Multivendor interoperability is a relatively new development in the world of 3D virtualization, but leading companies are beginning to comply. For example, COMOS can embed data from piping and instrumentation diagrams (P&IDs), allowing trainees to work “virtually” with leading third-party instrumentation vendors’ process instruments and controls. Standards-based integration of data with 3D models eliminates manual engineering chores, and errors, to speed deployment. This is true for training as well as engineering of projects from initial designs to troubleshooting and lifecycle upgrades.

Global deployment
New-generation 3D visualization technology must support companies operating facilities worldwide. COMOS does this by allowing multilingual operation, which facilitates the critical need for communication and collaboration between users at company locations in countries across the globe.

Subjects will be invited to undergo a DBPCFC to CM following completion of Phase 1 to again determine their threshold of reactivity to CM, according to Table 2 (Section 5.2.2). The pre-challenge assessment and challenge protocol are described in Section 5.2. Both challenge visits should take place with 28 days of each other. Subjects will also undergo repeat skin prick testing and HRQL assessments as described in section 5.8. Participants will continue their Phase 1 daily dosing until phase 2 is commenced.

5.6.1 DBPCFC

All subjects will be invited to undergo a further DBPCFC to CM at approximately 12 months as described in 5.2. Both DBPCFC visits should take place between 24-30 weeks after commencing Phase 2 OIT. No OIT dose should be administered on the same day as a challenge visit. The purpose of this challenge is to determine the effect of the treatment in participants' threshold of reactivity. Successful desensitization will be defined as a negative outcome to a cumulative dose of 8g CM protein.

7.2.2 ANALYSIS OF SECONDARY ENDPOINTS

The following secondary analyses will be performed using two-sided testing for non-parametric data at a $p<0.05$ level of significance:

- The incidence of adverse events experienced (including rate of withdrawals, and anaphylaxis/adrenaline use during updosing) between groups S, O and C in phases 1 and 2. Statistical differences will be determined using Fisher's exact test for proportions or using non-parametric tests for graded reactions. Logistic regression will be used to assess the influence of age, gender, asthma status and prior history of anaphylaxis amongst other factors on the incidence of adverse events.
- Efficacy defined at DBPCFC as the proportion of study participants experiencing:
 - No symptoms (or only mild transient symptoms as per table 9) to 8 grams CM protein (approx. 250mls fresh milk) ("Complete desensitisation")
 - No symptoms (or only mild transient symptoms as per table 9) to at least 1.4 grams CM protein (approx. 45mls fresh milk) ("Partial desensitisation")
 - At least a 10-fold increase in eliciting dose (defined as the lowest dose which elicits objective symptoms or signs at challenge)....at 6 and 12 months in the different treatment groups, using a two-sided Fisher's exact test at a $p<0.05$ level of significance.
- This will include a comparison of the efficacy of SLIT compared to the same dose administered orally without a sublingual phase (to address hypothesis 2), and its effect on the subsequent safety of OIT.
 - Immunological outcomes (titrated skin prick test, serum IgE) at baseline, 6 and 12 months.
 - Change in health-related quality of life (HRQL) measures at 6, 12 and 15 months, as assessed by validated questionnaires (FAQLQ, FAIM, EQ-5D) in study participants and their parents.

Using this technology, process industry organizations gain a seamless, globally consistent information management platform accessible anywhere, anytime.  Access can be accomplished using any device that can access the platform’s secure Web servers — from VR goggles to iPad app, albeit with provisions for secure data exchange allowing access only to authorized users.

By delivering a common view of data across all disciplines and through all phases of the plant lifecycle, plant engineers, and operators have access at all times to data that is always up to date — in real time, independent of time zones. By doing so in a collaborative environment, all project stakeholders gain a better and common understanding of work projects and plant status.

In addition to directly addressing the need for transferring knowledge and empowering tomorrow’s high-performance workforce, the new generation of ITS/OTS technology is positioned to foster greater safety, efficiency, reliability, compliance, and profitability for all stakeholders — and the global community as a whole.